I Could Speak Until Tomorrow

I Could Speak Until Tomorrow : Oriki, Women and the Past in a Yoruba Town

3.25 (4 ratings by Goodreads)
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Description

In Yoruba culture oriki, or oral praise poetry, is a major part of both traditional performance and daily life, and as such reflects social change and structure both past and present. Karin Barber studies the oriki poetry of Okuku, a small town in the Oyo state of Nigeria. She shows how women, the main performers of the oriki, interpret the poems and examines the links it gives them between living and dead, human and spiritual, and present and past.show more

Product details

  • Paperback | 432 pages
  • 156 x 234 x 20mm | 643g
  • EDINBURGH UNIVERSITY PRESS
  • Edinburgh, United Kingdom
  • 11 half-tones, maps, bibliography, glossary
  • 0748602879
  • 9780748602872

Table of contents

Anthropology, text and town; the interpretation of "oriki"; "oriki" in Okuku; contexts of performance; the 'oriki" of origin; the "oriki" of big men; disjunction and transition.show more

Review quote

As ethnography it is classic - clear, rich detailed and beautifully readable. The key achievement of this book is to demonstrate so well the connection between the use of language on the one hand and the creation of social knowlege on the other. Startlingly provocative and resonant. As ethnography it is classic - clear, rich detailed and beautifully readable. The key achievement of this book is to demonstrate so well the connection between the use of language on the one hand and the creation of social knowlege on the other. Startlingly provocative and resonant.show more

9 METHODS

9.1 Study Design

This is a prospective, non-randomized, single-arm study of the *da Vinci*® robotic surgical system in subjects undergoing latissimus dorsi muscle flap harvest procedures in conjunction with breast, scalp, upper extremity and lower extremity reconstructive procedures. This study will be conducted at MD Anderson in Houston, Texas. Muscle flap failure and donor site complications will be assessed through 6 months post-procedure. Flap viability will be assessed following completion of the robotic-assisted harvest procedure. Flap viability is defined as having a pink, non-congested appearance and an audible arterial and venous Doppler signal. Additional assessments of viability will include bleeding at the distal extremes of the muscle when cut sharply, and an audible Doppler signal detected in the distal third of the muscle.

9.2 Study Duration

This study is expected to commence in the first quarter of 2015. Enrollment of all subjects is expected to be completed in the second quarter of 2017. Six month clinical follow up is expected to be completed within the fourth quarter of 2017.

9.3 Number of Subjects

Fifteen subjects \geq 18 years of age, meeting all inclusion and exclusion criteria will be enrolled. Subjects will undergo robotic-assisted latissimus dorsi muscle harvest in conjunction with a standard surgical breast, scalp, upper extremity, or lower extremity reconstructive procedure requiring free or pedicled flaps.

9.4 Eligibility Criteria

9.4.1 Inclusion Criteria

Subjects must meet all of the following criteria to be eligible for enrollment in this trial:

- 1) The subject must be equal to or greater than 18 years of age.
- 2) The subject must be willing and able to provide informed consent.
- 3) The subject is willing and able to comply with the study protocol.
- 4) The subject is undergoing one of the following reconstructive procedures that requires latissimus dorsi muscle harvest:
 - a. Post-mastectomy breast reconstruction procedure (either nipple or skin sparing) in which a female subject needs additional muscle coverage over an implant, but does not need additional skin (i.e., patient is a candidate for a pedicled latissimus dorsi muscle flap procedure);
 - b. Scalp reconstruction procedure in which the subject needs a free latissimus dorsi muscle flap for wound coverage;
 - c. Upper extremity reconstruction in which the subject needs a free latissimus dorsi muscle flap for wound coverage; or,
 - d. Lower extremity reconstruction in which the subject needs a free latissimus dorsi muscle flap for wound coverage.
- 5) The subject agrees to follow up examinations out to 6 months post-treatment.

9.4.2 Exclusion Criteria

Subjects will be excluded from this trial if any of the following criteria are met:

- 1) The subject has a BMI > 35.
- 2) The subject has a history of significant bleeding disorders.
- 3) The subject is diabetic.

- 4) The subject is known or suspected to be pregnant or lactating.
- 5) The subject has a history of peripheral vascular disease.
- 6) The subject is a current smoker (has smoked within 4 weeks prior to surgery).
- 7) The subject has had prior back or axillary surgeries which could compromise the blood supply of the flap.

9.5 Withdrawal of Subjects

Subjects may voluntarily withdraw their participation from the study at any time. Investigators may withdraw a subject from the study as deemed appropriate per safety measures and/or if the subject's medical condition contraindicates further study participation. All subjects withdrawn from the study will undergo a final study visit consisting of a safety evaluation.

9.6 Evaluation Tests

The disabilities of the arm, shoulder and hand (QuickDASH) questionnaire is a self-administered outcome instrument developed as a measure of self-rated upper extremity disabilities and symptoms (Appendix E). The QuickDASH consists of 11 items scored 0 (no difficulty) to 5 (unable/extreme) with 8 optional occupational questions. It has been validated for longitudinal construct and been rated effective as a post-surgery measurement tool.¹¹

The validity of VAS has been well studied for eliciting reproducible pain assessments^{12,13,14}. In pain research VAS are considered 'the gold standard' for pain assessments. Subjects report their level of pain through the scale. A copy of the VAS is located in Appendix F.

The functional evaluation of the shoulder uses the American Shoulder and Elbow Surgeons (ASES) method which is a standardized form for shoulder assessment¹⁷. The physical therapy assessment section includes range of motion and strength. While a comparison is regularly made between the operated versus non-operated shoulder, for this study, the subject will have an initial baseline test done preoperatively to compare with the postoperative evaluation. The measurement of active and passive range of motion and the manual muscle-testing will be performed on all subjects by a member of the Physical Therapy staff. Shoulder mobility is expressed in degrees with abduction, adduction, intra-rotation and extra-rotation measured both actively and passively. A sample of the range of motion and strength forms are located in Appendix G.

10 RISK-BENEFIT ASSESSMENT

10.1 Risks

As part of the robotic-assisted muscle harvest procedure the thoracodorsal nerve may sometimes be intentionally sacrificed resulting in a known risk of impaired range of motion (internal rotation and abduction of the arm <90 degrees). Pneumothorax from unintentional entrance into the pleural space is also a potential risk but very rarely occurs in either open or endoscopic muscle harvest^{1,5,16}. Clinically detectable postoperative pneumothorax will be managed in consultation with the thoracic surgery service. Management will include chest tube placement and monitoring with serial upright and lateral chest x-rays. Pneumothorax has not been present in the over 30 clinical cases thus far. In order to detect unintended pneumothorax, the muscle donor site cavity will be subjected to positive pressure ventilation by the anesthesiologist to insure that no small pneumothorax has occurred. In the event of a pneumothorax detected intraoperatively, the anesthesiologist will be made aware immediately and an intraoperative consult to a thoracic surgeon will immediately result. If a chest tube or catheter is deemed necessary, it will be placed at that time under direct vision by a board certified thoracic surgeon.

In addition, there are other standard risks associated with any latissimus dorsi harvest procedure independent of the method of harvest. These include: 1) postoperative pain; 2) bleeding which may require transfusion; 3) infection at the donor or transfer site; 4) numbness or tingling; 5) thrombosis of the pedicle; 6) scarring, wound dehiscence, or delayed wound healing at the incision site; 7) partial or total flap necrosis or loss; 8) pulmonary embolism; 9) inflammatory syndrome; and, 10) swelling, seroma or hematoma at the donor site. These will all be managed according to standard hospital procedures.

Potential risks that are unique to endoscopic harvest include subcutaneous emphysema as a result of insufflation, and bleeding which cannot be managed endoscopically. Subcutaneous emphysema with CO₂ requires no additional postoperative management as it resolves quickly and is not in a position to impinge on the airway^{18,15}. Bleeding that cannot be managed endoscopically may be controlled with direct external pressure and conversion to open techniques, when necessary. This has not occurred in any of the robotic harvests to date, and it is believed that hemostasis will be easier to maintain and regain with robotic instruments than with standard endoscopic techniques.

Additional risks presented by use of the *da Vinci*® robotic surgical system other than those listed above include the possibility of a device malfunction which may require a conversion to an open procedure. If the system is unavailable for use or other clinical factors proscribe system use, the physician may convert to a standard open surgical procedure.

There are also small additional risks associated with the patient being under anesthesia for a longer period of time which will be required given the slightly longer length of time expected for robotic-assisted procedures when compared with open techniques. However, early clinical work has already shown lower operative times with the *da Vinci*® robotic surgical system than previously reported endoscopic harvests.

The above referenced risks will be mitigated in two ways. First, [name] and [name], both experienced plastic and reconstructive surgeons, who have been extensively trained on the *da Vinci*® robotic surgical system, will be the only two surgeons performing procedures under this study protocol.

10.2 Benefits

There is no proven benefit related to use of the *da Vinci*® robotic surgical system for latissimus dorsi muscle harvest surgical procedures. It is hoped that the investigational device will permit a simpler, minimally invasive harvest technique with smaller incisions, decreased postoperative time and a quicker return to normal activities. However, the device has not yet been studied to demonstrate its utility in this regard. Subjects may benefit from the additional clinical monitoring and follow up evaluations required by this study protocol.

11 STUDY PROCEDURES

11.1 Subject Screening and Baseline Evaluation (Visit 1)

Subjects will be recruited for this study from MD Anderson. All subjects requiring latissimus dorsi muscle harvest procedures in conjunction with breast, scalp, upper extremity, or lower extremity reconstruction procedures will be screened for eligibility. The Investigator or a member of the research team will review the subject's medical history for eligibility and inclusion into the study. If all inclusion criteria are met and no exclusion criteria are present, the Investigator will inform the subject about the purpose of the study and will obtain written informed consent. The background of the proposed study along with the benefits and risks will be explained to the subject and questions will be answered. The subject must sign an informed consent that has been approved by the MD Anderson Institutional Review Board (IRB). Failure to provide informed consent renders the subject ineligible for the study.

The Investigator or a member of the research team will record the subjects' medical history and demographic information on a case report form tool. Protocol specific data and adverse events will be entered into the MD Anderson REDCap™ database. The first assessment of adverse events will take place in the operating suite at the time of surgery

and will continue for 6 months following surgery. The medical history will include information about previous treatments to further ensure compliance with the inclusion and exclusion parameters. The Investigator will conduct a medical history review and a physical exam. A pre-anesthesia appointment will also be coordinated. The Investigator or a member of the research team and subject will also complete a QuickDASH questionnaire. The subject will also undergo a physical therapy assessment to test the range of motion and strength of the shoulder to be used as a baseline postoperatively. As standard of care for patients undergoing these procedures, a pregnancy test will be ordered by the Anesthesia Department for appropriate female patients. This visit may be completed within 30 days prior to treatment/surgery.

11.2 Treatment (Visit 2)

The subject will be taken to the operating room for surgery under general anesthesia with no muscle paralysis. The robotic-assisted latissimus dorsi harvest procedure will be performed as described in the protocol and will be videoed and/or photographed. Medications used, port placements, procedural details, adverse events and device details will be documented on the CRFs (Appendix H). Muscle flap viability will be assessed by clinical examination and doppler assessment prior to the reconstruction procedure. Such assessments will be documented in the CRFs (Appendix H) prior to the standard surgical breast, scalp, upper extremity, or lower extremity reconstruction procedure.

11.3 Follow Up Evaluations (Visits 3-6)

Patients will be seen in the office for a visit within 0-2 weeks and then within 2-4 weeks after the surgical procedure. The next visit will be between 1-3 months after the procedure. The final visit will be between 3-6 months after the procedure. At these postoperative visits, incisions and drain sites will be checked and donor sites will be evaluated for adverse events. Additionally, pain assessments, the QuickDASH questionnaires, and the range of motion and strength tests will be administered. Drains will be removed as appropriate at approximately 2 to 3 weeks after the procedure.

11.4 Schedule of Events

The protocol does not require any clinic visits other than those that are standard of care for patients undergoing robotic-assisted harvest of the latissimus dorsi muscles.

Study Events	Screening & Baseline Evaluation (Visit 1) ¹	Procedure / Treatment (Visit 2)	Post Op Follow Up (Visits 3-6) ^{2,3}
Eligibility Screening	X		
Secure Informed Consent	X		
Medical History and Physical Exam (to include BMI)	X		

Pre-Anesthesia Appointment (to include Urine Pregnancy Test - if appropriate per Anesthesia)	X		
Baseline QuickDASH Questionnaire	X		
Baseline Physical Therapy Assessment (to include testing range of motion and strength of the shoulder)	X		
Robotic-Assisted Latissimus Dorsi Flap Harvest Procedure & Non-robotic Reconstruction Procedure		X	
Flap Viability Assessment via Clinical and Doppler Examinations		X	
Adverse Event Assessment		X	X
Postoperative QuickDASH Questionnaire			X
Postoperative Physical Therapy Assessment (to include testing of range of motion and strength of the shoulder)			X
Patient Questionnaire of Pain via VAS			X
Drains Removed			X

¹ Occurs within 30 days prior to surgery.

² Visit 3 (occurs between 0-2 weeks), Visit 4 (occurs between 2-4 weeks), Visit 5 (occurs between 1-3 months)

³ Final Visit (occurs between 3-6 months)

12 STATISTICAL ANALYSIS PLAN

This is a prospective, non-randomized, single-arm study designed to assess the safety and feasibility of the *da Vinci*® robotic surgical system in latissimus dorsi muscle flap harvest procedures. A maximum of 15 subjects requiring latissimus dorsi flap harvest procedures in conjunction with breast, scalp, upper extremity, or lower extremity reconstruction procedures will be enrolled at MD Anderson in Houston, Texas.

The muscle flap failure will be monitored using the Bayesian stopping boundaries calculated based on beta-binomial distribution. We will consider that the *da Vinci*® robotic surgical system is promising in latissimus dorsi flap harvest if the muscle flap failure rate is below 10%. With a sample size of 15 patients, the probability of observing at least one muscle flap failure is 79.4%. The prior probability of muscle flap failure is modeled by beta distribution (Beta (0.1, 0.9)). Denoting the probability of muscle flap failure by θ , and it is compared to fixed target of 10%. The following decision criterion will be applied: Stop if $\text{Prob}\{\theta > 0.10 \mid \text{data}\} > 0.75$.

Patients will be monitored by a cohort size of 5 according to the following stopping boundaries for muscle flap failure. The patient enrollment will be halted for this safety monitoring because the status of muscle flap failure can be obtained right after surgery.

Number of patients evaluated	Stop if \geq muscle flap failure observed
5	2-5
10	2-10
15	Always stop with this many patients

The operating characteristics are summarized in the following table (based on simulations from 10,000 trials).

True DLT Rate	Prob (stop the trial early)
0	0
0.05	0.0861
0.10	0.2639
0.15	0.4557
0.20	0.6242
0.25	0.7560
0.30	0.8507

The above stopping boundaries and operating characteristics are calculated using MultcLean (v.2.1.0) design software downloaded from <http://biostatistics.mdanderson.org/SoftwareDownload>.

About Karin Barber

Karin Barber is Professor of African Studies at the Centre of West African Studies at Birmingham University. She is Editor of the journal Africa.show more

Rating details

4 ratings
3.25 out of 5 stars
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3 0% (0)
2 50% (2)
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